The sequence similarities within all nirS fragments varied from 63.5 to 99.7% at the nucleic acid level and from 74.0 to 99.9% at the amino acid level. Comparisons between non-aggregated suspension sequences and aggregate-derived nirS sequence groups produced rather similar values (Table 2). The majority (eight out of 12) of aggregate nirS sequences that were typed by RFLP differed in the internal sequencing primer area from the suspension-derived fragment sequences. The phylogenetic tree showed a wide distribution of the nirS fragments from the Baltic Sea (Fig. 2). Comparison of aggregate-derived sequences with the nirS sequences in the EMBL database showed their closest relatives to be uncultured environmental nirS clones from freshwater and marine sediments (Fig. 2, Table 3). The sequences of nirK gene fragments derived from bacteria associated with non-aggregated cyanobacterial suspension formed a tight group (Fig. 3) with high reciprocal similarity at the nucleotide and amino acid level (Table 2). When compared to the nirK reference sequences from the EMBL database, the Baltic Sea bloom-derived fragments clustered with Rhodobacter sphaeroides 2.4.3 and R. sphaeroides f. sp. denitrificans (Fig. 3, Table 3).
Table 3. The similarity and identity values of selected Baltic Sea cyanobacterial bloom-derived nirS, nirK, amoA and pmoA gene fragments compared with their closest relatives in EMBL
Nucleic acid similarity values are given if different from identity (due to unresolved residue(s) in the Baltic Sea-derived or EMBL reference sequences). Aggregate-derived nirS clones are indicated with an asterisk.
Similarities among sequences within the amoA sequence group obtained from bacteria associated with non-aggregated cyanobacterial filaments were rather high (Table 2). The clones clustered in the β-proteobacterial Nitrosospira group, having similarity also with a soil ammonia monooxygenase sequence (Table 3, Fig. 4). The primers for the amplification of the amoA gene fragment used in phylogenetic analyses also recognise the methane monooxygenase gene (pmoA), as these two are evolutionarily closely related . Therefore, selected pmoA reference sequences from EMBL, as well as one representative (BS841) of the methane monooxygenase fragment assemblage derived from the non-aggregated suspension samples, were included in the phylogenetic analysis (Fig. 4). All cyanobacterial bloom-derived pmoA clones were very similar to each other (97.8–99.2% similarity at the nucleic acid level), and were most closely related to an uncultured soil methanotroph C1 and to Methylomicrobium pelagicum (Fig. 4, Table 3).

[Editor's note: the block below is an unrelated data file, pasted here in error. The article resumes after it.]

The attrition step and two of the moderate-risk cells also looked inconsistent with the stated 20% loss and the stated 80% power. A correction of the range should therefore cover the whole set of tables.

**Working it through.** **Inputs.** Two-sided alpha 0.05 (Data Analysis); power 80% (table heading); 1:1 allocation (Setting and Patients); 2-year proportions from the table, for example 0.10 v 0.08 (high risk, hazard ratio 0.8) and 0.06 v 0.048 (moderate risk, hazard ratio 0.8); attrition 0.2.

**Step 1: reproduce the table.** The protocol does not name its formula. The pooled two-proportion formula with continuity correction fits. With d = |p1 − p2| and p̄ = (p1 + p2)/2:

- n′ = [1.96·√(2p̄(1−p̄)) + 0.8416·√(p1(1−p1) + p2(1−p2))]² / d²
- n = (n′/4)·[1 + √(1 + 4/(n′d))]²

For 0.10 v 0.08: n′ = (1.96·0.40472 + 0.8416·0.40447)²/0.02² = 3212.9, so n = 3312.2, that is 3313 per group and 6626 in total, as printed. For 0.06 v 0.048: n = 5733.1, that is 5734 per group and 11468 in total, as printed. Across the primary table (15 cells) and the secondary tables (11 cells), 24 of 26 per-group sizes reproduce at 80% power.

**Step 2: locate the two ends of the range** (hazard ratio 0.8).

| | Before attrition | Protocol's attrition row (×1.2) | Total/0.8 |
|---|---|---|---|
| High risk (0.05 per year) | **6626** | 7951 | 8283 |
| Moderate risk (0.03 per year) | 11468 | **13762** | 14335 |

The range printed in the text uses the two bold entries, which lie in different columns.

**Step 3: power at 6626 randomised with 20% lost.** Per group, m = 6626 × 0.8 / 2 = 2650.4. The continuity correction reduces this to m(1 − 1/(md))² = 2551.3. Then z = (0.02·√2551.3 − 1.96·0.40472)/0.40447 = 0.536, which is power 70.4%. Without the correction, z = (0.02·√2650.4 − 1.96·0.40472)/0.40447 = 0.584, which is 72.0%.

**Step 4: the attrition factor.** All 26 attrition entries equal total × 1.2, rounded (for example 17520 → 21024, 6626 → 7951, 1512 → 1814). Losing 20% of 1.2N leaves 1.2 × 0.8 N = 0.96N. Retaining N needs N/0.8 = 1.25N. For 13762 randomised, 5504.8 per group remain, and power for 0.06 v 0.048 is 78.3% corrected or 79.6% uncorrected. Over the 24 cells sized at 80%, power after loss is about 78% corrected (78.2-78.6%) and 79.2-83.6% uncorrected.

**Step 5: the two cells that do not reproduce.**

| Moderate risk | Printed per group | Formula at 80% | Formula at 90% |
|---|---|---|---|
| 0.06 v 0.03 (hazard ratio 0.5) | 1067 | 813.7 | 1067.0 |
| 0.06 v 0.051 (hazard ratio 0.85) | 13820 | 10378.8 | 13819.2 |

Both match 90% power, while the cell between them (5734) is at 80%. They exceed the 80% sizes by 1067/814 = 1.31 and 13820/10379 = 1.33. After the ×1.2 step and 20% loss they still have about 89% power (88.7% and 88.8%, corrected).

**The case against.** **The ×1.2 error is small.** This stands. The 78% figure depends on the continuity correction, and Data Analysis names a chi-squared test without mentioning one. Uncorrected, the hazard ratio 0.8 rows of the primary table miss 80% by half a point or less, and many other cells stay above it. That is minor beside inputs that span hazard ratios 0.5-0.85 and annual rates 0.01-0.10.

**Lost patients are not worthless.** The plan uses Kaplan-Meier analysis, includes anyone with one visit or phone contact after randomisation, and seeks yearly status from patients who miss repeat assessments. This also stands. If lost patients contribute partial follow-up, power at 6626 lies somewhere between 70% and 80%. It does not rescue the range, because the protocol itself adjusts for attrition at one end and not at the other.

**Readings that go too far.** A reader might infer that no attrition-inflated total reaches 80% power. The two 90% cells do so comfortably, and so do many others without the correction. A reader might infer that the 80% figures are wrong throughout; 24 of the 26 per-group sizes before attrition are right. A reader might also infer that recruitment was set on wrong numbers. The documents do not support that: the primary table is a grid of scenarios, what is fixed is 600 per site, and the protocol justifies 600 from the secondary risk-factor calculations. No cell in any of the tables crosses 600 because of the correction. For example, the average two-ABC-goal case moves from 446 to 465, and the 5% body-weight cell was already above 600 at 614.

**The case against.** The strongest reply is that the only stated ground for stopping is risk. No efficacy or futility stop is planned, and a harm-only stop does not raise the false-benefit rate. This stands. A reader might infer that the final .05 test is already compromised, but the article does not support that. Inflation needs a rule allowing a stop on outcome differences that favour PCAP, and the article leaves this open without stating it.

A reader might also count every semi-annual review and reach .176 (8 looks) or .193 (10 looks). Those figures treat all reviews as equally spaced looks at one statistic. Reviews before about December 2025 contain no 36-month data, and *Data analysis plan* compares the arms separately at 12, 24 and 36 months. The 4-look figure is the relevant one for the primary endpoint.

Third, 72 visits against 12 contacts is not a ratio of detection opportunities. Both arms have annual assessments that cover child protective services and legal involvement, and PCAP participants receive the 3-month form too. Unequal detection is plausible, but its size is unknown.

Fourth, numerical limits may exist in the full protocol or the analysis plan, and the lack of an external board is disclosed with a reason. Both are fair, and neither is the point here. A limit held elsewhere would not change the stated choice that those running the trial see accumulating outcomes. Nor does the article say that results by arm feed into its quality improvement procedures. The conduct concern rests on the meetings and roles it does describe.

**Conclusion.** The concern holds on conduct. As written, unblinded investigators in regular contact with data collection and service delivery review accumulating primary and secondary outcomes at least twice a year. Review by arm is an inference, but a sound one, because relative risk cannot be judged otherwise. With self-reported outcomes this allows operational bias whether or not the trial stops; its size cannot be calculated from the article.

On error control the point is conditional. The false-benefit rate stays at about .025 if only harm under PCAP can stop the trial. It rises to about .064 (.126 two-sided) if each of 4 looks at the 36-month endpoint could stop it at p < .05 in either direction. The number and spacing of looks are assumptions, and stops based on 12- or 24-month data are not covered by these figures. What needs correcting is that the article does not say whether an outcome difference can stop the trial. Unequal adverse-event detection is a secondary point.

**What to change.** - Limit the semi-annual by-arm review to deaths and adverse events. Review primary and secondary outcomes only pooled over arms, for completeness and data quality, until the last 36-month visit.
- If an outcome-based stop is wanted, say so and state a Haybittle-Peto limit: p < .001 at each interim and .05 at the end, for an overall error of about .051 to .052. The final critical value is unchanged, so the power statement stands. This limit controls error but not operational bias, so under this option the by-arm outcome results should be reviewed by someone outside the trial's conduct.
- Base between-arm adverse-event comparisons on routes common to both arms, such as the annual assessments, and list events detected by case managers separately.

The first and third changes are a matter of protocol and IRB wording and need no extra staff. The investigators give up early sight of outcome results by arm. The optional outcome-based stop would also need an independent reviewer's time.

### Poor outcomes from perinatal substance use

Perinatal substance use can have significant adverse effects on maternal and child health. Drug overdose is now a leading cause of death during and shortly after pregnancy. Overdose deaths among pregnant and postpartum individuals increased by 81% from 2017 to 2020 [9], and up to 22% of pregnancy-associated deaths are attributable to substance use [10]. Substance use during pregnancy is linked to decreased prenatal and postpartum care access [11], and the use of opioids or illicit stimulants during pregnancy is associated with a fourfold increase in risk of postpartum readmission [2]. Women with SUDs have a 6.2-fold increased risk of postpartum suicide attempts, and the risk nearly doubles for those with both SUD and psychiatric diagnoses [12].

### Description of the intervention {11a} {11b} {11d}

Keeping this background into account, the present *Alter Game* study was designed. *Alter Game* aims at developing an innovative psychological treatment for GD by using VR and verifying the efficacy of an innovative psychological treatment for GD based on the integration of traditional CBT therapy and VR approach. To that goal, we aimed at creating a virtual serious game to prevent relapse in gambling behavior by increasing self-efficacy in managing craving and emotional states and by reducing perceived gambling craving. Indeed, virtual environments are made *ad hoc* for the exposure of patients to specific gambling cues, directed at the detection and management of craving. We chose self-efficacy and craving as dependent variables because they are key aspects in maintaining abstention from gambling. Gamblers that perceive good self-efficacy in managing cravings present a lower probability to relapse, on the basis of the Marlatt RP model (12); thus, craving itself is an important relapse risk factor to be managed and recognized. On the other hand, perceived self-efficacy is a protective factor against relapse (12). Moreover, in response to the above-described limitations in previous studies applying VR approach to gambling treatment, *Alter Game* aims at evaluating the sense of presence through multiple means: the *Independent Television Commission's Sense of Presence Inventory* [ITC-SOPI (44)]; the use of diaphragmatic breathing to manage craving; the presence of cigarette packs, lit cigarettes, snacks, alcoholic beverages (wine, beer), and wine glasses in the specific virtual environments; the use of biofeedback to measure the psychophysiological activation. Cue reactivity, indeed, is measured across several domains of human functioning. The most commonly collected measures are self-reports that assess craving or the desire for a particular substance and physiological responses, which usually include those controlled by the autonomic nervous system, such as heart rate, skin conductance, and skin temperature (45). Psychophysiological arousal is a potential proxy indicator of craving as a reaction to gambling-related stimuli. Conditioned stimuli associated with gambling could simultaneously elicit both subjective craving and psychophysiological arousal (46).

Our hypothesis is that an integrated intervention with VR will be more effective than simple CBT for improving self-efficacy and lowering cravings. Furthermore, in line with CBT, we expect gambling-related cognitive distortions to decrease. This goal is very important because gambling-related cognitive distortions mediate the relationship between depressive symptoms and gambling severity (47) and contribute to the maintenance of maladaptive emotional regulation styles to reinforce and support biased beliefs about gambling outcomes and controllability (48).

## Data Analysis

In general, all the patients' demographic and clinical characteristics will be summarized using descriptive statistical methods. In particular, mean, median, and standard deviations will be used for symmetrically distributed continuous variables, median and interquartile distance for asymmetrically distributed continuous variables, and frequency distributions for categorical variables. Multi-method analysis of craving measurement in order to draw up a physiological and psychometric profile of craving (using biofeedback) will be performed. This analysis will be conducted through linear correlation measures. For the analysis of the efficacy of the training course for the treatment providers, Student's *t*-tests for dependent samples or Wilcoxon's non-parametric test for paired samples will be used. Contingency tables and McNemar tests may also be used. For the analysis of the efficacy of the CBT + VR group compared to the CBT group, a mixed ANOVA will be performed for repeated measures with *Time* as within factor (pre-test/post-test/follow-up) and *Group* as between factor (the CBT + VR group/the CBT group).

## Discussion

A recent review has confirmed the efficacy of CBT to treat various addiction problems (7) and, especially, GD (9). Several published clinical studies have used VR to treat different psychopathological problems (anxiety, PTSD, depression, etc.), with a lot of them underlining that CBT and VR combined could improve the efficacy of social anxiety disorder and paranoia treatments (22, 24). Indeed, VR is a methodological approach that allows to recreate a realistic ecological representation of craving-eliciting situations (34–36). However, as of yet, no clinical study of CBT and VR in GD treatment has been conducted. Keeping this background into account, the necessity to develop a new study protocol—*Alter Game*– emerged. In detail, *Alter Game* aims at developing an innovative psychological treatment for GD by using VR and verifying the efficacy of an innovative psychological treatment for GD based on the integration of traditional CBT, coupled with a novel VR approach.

Bacteria can benefit from colonising particulate material in water ecosystems, where carbon and nutrients are supplied by the particles. They also offer a refuge from grazing and provide microniches with diverse physical and chemical conditions. As nitrogen-fixing cyanobacteria are a rich source of nitrogen compounds, the filaments are hypothetically colonised by nitrogen-transforming microbes. Bacteria that are capable of nitrogen transformation are universal, and can be found in a wide variety of environments . The nirS gene is more widespread in the bacterial world than the nirK gene [23,48]. The remarkable variability of nirS and nirK sequences makes the wide-range detection of nitrite reductase genes difficult. The ammonia-oxidising bacteria are less numerous, but the amoA gene is very similar to the methane monooxygenase gene, pmoA, which complicates the detection of amoA in environmental samples .
No data exist about the genetic diversity of the biota inhabiting cyanobacterial aggregates in the Baltic Sea. Therefore, we initially planned to analyse various groups of organisms from the same samples (cyanobacteria, attached bacteria, zoo- and phytoplankton) using molecular biology tools. Thus, to ensure the lysis of all organisms inhabiting the cyanobacterial aggregates and filaments, the chosen extraction method was rather rough. In this study, the analysis was focused only on the attached nitrogen-transforming bacteria. In our samples, both types of nitrite reductase fragments could be amplified from non-aggregated filament suspension samples, whereas only the nirS type was found in the aggregates. There was a difference between the suspension-derived and aggregate-derived nirS fragments, as eight out of 12 RFLP-typed aggregate nirS sequences differed in the internal sequence primer area. Closest environmental relatives of the nirS clones from the Baltic Sea in the EMBL database were from sediments of freshwater (River Colne, UK) and marine (Pacific Ocean, Washington, USA) environments (Table 3). So far, no close match could be found for nirK fragments from the Baltic Sea (Table 3), rendering this sequence group unique.